Curbing Your Frustration
I had one of those classic moments of insight at the dinner table last night. If you live with ADHD in your home, you’ll appreciate this story.
Imagine the scene. It’s summertime. We’re eating late because it still looks like it 2:00 outside and no one wants to eat before 7:30, anyway. My husband cooked an absolutely delicious meal, and then spent 15 minutes trying to herd cats (myself included) into the kitchen to set the table, and come eat dinner while it’s hot. Two of the kids spent 12 of those minutes arguing over who has to get the water this time.
We’re all asking for 2 more minutes when I hear him say from the kitchen, “we’re going to have a family meeting at dinner!” He wasn’t angry, just frustrated.
Dinner was underway. Here’s what it looked like:
one child with only one food at a time on her plate (she says she doesn’t like her food to mingle, but really she doesn’t love vegetables);
another child talking incessantly and eating the crumbly topping on the chicken with his fingers (playfully being corrected by his Dad);
the third child cracking jokes and providing entertainment to rile the troops, while shovelling food so fast we wonder if she ate at all;
and my spouse, patiently waiting for the right opportunity to start a family meeting (he gets a gold star!).
There was lively conversation, including some mild bickering about who gets to talk first, and an unbelievable amount of movement.
And there was an equal amount of laughter and playfulness.
I thought back to my childhood, when we sat up tall in our chairs, and said yes m’am and yes sir without reminder. We tried to participate in adult conversation or wisely said little at all. Our fingers never touched the plate, and the level of energy in the room was what I would call subdued. We ate a proper dinner every evening in the Dining Room. It was interesting, at times – intelligent humor was rewarded — but certainly no place for lively fun.
My attention switches back to my own family dining experience, and I start to laugh out loud. By this time, my 11 year old has climbed into the chair and is leaning on the back of his older sister, and my middlest has moved on to her vegetable course. As my son walks back to his seat for seconds, I ponder out loud, “Could any of you imagine doing this at G’pa’s house?” Peals of laughter.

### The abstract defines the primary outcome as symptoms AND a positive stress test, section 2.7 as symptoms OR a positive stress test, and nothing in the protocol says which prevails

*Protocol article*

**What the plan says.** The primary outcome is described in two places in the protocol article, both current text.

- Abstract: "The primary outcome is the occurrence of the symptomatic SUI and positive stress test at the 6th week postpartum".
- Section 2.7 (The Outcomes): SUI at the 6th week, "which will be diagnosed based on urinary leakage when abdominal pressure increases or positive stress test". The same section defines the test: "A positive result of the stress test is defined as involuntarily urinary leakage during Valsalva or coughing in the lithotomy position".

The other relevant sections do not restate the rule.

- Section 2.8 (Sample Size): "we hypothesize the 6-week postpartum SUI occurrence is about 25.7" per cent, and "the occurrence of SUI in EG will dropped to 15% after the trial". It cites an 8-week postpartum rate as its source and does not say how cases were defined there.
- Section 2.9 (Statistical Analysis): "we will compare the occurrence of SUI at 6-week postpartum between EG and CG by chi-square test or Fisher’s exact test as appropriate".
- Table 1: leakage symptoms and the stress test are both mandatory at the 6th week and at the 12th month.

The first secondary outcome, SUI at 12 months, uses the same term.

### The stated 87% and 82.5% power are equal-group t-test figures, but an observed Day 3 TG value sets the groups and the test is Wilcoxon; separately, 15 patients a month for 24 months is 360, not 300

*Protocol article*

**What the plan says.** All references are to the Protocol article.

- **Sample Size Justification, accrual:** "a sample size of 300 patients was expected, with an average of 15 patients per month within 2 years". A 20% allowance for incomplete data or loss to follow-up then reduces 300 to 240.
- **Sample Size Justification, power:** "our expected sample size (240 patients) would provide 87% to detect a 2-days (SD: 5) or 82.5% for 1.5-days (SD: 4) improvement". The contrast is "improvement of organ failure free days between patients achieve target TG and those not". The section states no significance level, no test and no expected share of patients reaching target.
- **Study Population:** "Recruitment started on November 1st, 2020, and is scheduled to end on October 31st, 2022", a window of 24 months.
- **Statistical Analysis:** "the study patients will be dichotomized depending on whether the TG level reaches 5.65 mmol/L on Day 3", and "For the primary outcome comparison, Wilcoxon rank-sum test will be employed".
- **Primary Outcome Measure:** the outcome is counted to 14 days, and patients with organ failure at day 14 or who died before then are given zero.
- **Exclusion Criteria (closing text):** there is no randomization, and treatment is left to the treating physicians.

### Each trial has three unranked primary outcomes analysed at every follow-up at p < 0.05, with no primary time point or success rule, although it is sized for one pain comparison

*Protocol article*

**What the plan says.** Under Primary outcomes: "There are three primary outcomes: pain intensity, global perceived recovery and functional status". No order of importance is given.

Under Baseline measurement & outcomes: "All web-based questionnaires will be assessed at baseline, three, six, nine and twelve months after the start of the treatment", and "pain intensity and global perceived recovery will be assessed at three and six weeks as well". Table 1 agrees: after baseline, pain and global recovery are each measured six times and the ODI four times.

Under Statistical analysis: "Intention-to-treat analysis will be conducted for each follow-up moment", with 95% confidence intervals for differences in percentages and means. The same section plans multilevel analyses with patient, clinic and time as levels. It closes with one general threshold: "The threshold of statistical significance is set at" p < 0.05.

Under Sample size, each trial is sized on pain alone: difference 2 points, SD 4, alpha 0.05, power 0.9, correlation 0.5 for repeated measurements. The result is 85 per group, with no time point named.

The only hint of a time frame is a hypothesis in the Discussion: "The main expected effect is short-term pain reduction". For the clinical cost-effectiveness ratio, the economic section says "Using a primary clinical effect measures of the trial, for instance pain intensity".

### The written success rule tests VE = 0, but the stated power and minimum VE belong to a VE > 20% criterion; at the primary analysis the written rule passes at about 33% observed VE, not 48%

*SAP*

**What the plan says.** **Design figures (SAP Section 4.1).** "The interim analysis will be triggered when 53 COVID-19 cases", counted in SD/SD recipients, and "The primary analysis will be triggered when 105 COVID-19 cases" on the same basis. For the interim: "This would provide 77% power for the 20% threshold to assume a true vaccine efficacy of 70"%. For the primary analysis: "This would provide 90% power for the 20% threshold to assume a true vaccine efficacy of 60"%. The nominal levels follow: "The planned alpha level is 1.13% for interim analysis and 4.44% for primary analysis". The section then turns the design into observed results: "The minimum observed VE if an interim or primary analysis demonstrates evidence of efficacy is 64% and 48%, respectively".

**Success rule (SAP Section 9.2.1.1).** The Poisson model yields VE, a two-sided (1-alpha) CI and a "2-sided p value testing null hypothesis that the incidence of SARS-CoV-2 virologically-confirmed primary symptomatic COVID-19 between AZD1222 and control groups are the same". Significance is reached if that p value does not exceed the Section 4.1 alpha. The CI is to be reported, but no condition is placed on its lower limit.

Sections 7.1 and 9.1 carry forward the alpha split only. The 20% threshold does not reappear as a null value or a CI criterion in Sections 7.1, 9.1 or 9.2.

I’ve been thinking a lot about what it means to accept in an ADHD family of 5. At my dinner table, I realized that my acceptance is grounded is 3 things: calm, appreciation, and playfulness.
I looked around and reveled in the joyous time my family was having with each other. Yes, we were loud, and rambunctious, and even a little wacky. And we were having a blast, making memories that foster a lifetime of connection.
We did have a family meeting talk about Dad’s frustration in getting everyone in to dinner. We managed to keep on topic as my son returned to the back of his older sister (with a brief stint on the floor), and my middlest finally acquiesced to try the chicken. The issue was discussed, Dad was heard and acknowledged, and a new solution was suggested (no, this is not the first time we’ve had this conversation!).
The trick was to “stay calm amid the noise and haste,” as my favorite poem, Desiderata, instructs.
Sometimes, when the chaos reaches a certain level, I get frustrated and long for the “proper” dinner table of my youth.
When I manage to stay calm, and stop to appreciate each member of my family, I realize that it’s more important to me to have fun, than it is to have a “proper” family dinner. When my kids grow up, I want them to remember their time with each other, connecting, playing, loving, knowing and accepting each other.
That’s what family is about for me.
If that means that dinner-time is an aerobic activity, I’m deciding to be okay with that. I’m still a stickler for the “yes m’am,” but if I have to remind them, it’s okay. When my kids are being their boisterous, creative, funny selves, they feel accepted by us.They’re going to need that feeling when they get out there in the big, bad world.
So for me, acceptance comes with calm, appreciation and playfulness. What does it for you?
Elaine Taylor-Klaus and Diane Dempster, founders of ImpactADHD.com, teach/write about practical strategies to parents of “complex” kids with ADHD and related challenges. To help your kids find the motivation to get anything done, download their free parent’s guide, The Parent’s Guide to Motivating Your Complex Child
This article was originally published at ImpactADHD. Reprinted with permission from the author.